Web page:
Then there are the early films of Terry Gilliam, particularly Time Bandits and The Adventures of Baron Munchausen, which it’s safe to say influenced Tarsem in terms of brining to life mature tall tales. Gilliam was one of the pioneers of the adult themed fairy tale with films that were eye opening for adults and children alike while maintaining a link to realities of modern life.
Visually The Fall showcases our planet’s natural beauty in an entirely authentic manner, without the reliance of computer generated background effects. It’s no wonder the film took a whopping four years to complete. Watching the film is as much about trekking the globe in search of the perfect panoramic shot, the perfect temple, the perfect island, the perfect mountain, you name it, as it is about watching the fairy tale unfold.
Certain shots and sets pay homage to surrealists like Dalí or naturalists like Winslow Homer, while the costume work is reminiscent of the old Hollywood big budget epics. Finally the pristine cinematography of the natural surroundings brings to mind naturalist films such as Baraka, Godfrey Reggio’s Qatsi trilogy, and most recently BBC’s Planet Earth mini series, not to mention filmmakers such as Werner Herzog and Terrence Malick.
Coming from a man who spent most of his career dolling up Nike and Levis ads or encouraging Michael Stipe to wiggle for the camera, The Fall is an impressive sophomore release for a director who is just shy of becoming one of the more visually brilliant filmmakers working today. With his third film, an intriguing sounding thriller called The Unforgettable slated for a 2011 release, Tarsem is a promising filmmaker to keep an eye on.
Side note: While The Fall is hardly a flawless film it is definitely worth seeing and deserves to be experienced on the big screen. Like most small films with limited releases it will not be around for long.
For every movie that makes it to the big screen there are hundreds of other projects or ideas that never reach production, let alone an actually release. Budget issues, lack of major star power, legal conundrums, constant script rewrites, political strife with major studios, whatever the reasons may be, there are countless cases of potentially major films that never see the light of day.
Recently I read an article about Michel Gondry’s (one of the more interesting directors working today) proposed next project falling through. Set to direct an adaptation of Rudy Rucker’s novel, Master of Space and Time, a story that chronicles two mad scientists quest to control time, Gondry has supposedly moved on thus leaving the film’s future questionable.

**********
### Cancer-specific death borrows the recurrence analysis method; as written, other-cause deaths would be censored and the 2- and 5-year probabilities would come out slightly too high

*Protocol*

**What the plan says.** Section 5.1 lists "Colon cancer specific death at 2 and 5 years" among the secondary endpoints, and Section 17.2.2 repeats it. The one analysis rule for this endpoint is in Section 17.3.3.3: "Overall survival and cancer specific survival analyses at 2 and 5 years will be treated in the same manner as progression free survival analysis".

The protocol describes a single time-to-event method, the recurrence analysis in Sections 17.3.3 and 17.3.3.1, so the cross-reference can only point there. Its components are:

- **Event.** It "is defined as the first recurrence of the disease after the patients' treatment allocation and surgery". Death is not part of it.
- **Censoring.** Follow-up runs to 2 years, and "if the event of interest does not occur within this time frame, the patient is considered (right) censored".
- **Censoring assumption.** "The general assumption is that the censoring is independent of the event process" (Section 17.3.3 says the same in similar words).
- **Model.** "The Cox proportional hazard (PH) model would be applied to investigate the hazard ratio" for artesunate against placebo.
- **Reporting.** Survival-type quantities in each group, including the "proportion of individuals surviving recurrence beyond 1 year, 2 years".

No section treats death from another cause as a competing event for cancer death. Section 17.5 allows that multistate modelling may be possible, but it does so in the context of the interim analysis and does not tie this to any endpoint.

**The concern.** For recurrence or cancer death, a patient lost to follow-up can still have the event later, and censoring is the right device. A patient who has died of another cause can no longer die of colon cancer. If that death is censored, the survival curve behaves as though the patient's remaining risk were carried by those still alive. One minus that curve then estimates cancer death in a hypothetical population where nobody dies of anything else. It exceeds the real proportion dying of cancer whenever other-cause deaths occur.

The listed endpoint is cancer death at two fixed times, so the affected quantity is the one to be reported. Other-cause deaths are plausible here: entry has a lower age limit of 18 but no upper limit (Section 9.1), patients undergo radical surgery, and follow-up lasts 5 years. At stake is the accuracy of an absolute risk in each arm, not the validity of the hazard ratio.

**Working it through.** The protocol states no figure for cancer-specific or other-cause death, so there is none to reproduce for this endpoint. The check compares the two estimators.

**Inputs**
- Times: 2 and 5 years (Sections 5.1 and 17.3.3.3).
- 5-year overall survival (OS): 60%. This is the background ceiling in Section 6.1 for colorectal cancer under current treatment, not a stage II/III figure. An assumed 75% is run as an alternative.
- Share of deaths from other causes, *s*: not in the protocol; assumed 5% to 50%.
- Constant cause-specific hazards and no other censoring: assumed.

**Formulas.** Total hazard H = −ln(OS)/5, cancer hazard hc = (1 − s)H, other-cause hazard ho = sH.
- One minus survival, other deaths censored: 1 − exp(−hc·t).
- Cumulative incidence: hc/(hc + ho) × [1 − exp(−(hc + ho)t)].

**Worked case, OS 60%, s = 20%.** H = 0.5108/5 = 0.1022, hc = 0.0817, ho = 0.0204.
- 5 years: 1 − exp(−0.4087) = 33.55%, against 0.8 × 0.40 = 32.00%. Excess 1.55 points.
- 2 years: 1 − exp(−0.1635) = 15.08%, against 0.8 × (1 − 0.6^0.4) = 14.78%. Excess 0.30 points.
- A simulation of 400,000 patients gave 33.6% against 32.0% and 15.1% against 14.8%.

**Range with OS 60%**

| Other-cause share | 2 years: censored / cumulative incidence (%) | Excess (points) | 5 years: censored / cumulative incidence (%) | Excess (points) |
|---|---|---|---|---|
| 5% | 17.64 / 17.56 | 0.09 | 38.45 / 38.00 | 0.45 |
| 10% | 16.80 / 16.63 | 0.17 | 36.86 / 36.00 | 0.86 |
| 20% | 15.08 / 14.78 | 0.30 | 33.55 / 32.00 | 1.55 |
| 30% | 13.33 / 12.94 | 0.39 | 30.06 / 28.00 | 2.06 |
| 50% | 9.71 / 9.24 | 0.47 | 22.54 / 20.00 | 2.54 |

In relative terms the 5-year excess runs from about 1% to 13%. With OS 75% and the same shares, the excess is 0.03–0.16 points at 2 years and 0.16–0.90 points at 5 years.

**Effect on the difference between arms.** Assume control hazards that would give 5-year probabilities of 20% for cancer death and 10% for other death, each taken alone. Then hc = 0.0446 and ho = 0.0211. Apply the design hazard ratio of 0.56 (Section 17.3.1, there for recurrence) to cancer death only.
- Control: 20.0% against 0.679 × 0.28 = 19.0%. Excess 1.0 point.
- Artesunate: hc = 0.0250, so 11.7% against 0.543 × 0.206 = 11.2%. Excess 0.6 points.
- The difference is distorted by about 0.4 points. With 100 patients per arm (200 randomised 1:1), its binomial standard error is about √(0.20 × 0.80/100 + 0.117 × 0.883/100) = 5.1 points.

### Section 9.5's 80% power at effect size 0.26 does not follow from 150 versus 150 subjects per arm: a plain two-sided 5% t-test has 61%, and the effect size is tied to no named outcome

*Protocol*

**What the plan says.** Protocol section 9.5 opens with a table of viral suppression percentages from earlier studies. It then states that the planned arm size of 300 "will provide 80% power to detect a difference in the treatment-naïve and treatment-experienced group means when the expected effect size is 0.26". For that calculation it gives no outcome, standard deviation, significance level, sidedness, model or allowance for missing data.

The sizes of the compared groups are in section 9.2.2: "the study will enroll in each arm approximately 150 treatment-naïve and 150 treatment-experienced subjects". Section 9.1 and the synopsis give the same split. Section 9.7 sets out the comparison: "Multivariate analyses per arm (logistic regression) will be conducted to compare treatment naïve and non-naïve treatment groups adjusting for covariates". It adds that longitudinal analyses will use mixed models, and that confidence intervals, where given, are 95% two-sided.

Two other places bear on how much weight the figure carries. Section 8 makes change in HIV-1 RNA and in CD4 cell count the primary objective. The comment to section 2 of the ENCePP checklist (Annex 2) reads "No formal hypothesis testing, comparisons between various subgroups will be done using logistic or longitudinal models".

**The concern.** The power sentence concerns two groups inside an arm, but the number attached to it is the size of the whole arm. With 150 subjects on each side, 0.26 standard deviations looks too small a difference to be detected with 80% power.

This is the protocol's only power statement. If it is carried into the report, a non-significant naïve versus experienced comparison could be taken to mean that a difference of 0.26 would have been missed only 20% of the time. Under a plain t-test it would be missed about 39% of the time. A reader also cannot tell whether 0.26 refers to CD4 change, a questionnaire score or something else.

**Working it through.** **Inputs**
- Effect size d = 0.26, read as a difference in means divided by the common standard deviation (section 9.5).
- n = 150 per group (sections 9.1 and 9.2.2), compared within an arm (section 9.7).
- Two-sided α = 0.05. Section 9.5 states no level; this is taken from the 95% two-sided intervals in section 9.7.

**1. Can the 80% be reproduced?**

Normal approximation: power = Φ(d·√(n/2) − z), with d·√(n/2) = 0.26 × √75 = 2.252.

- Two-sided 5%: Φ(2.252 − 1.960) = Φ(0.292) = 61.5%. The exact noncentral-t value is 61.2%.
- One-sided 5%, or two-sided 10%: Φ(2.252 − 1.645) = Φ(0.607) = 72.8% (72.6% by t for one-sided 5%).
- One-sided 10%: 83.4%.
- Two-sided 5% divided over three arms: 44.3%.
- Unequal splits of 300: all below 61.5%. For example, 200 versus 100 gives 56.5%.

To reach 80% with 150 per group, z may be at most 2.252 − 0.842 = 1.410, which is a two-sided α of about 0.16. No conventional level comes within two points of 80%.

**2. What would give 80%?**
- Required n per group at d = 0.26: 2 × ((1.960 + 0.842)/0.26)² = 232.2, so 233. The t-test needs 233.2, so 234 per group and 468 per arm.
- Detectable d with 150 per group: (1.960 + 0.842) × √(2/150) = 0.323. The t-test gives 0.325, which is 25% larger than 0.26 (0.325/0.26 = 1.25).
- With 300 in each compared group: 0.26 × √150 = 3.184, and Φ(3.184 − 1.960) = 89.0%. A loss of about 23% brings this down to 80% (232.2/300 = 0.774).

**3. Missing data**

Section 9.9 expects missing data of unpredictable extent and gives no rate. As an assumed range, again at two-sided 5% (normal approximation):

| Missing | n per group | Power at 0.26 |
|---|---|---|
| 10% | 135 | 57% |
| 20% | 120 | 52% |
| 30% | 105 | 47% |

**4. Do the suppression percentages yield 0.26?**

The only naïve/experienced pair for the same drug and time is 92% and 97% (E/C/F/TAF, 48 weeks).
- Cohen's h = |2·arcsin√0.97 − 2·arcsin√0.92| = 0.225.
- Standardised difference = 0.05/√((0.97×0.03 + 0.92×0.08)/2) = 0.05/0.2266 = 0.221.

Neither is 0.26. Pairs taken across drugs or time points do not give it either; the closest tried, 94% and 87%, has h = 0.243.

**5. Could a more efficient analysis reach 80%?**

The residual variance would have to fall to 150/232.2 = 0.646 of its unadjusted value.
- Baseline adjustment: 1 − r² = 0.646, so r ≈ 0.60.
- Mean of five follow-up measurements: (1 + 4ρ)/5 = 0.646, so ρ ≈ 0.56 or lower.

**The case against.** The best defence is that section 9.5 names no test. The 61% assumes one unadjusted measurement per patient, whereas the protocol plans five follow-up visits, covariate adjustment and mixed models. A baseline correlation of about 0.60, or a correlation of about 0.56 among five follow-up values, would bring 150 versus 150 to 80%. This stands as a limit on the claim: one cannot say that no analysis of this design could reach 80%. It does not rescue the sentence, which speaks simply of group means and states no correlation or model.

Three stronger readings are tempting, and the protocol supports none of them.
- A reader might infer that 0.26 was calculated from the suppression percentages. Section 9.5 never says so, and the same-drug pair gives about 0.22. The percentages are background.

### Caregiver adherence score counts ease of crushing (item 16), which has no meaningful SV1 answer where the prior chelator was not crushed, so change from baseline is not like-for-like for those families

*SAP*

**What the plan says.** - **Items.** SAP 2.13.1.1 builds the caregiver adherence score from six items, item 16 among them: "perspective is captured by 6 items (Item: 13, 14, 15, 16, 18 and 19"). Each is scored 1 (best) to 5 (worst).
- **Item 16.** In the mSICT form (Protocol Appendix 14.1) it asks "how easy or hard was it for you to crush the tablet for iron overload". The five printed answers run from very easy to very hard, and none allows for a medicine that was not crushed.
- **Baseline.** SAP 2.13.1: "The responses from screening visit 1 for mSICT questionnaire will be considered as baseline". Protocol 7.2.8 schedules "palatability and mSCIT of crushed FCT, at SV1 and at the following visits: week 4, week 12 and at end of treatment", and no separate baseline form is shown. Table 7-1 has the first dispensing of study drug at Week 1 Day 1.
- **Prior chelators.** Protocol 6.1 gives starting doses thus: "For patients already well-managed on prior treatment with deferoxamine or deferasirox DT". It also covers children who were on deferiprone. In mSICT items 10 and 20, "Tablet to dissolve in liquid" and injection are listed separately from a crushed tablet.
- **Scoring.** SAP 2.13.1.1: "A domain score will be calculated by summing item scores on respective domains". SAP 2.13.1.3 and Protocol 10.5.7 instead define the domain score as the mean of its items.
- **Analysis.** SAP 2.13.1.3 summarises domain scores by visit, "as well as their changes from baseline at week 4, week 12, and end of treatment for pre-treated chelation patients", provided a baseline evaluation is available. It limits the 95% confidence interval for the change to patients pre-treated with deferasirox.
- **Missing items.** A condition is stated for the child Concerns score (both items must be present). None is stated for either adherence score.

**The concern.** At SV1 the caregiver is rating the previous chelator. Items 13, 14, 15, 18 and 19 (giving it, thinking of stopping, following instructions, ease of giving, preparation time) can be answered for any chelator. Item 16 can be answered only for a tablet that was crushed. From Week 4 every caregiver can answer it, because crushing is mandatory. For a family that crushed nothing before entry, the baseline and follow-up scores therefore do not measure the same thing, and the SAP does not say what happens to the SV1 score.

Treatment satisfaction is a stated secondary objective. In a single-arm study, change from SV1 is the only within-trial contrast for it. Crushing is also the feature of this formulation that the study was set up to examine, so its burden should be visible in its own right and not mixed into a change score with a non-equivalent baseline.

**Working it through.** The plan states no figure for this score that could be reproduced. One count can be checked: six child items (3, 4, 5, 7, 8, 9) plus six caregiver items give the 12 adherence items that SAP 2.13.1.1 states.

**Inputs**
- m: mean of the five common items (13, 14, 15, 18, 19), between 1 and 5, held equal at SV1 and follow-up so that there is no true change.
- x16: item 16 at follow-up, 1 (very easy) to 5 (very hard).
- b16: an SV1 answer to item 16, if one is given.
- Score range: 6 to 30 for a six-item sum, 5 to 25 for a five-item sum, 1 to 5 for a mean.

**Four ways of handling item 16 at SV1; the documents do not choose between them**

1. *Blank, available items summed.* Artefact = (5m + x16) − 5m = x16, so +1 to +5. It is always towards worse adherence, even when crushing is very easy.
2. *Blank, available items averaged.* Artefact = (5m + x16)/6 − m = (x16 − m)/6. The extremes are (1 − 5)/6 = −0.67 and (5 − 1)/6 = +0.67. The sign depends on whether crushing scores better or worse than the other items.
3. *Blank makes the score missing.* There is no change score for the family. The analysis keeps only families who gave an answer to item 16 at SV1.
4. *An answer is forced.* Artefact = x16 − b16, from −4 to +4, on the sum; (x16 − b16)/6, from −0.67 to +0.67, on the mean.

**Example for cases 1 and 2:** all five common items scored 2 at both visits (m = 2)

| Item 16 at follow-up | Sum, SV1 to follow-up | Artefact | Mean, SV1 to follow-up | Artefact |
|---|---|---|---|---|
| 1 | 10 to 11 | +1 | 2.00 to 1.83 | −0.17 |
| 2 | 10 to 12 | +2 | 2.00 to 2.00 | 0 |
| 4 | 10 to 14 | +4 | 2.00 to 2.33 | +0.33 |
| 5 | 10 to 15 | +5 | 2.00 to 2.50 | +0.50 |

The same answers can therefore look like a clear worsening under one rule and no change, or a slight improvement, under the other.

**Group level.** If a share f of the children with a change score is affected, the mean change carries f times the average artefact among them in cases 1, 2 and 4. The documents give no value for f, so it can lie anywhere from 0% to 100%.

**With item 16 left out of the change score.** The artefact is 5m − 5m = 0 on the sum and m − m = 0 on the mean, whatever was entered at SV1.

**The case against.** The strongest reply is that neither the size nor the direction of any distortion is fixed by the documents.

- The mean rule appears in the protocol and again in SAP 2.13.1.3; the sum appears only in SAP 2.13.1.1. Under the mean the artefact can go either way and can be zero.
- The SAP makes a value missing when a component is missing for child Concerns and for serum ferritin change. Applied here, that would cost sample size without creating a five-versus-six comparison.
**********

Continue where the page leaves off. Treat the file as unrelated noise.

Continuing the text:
The story is supposedly prime material for Gondry’s knack for surrealism and interests in bending the line between dreams and reality. Still the film, at least Gondry’s version, seems destined to join the long list of films you’ll never get to see. Below is a short-list of what I feel are some of the best examples. Some are projects that were simply too big or problematic to be completed. Some are alternate versions of pre-existing classics. All have gone down in history as some of the best films never made.
Steven Spielberg once said in an interview that he was shocked that Stanley Kubrick passed away at 70 because he had expected the director to make his magnum opus well into his 80s, similar to Japanese great Akira Kurosawa’s late masterpiece Ran. The truth is Kubrick had been toying with a number of potentially epic films throughout his career, most notably a grandiose and highly detailed biopic of Napoleon Bonaparte with Jack Nicholson set to star. The film was originally to follow 2001: A Space Odyssey, then later during the time between The Shining and Full Metal Jacket but somehow never developed. Many speculate that the film’s scope and more importantly its budget was just too big. Some believe the coinciding release of the epic film adaptation of Tolstoy’s War and Peace and the film Waterloo played into the projects delay. Others believe the major studio system shot the idea down.
What little is known about the project comes from Kubrick’s estate, which featured countless articles, books and roughly 25,000 note cards chronicling day-to-day happenings of France’s notorious tyrant. Rumor has it Kubrick even had ties with the Romanian army, which was going to lend the ambitious filmmaker roughly ten thousands soldiers for extensive battle sequences.
It’s possible that Kubrick spent much of his life dwelling on this one project. Add this to Kubrick’s original vision of A.I. Artificial Intelligence (another project he supposedly worked on for much of his life) and a proposed Holocaust film calledThe Aryan Papers that was scrapped around the same time as Schindler’s List and you have a director who still had some tricks up his sleeve before his untimely departure.